Video gaming is often discussed in a negative way. It would make youngsters violent or make them game addicts. Consequently, not much light is shed on the potential positive consequences that various games might have for health and well-being.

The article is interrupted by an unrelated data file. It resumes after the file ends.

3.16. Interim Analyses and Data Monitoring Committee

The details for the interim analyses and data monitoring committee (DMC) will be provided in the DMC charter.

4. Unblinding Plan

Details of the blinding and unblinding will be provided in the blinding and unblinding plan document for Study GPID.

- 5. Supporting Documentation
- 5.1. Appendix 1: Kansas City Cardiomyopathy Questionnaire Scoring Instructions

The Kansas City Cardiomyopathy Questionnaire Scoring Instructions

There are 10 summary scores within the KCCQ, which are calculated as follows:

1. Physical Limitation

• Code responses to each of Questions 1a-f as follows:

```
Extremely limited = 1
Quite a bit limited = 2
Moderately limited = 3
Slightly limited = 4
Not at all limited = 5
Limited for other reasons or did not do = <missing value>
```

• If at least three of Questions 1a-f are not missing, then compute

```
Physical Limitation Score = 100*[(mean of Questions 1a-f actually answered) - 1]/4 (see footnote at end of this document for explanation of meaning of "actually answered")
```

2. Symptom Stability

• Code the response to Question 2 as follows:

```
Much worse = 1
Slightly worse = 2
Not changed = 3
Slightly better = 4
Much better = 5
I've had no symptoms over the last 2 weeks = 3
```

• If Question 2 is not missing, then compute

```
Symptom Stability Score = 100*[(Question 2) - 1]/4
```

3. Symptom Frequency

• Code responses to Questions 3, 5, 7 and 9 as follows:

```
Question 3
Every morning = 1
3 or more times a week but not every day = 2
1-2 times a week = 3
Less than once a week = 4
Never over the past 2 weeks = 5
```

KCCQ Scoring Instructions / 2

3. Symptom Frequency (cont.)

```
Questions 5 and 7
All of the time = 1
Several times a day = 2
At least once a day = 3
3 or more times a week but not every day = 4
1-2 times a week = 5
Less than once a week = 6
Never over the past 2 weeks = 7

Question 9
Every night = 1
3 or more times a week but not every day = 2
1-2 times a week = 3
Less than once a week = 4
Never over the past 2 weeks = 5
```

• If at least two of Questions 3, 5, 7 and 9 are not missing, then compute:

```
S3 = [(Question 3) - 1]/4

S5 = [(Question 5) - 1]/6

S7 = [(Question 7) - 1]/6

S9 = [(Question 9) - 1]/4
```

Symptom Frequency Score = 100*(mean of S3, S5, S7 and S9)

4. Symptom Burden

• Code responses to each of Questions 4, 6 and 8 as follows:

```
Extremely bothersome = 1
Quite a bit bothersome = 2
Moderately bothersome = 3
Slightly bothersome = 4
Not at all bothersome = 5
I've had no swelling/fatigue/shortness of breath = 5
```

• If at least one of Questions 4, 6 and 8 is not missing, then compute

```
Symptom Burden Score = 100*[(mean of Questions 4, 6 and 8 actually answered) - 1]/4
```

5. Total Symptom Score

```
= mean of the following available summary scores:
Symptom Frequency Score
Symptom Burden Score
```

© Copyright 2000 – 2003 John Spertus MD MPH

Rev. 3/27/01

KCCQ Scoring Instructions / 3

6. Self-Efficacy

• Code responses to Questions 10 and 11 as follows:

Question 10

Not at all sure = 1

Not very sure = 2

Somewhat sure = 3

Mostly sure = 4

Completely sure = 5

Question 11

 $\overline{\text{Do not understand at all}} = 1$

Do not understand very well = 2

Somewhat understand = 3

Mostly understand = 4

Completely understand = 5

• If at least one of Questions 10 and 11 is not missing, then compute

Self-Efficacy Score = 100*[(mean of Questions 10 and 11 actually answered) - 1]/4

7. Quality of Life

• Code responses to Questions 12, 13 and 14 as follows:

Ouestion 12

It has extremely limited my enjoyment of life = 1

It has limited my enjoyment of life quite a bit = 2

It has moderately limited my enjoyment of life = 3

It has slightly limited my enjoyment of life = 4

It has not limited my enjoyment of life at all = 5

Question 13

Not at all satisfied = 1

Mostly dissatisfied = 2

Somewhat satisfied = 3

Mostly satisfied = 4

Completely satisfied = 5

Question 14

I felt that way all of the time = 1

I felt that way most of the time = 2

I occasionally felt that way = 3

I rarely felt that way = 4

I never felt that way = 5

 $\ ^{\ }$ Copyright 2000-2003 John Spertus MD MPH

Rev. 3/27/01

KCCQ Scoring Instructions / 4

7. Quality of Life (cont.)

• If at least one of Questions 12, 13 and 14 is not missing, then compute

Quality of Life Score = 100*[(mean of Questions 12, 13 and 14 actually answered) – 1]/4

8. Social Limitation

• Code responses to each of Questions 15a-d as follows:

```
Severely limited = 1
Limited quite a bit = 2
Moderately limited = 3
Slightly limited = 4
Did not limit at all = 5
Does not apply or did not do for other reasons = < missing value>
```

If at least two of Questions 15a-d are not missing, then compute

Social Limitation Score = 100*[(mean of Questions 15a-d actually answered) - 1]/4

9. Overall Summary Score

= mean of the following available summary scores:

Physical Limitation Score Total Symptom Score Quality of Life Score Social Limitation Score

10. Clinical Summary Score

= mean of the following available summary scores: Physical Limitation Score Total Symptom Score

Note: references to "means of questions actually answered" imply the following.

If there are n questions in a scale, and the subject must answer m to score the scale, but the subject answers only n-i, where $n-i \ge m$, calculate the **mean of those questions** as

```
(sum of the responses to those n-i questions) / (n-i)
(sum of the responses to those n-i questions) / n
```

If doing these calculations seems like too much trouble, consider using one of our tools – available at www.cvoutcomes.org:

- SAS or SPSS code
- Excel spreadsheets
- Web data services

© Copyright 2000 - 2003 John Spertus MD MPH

Games may help to become more active for instance when games need to be played through bodily movement. Or they may help to train cognitive functions thereby improving executive functioning which relates to a number of health outcomes. Within this line of research, we investigate the potential of readily available games for promoting health-related behaviours. These games can be specifically designed for educating purposes (e.g.., King of Foodland evaluated in collaboration with the Nierstichting), or reflect commercially available off-the-shelf games (e.g., Nintendo Wii, X-box Kinect, Tetris). We aim to evaluate the cognitive and behavioural effects of these games.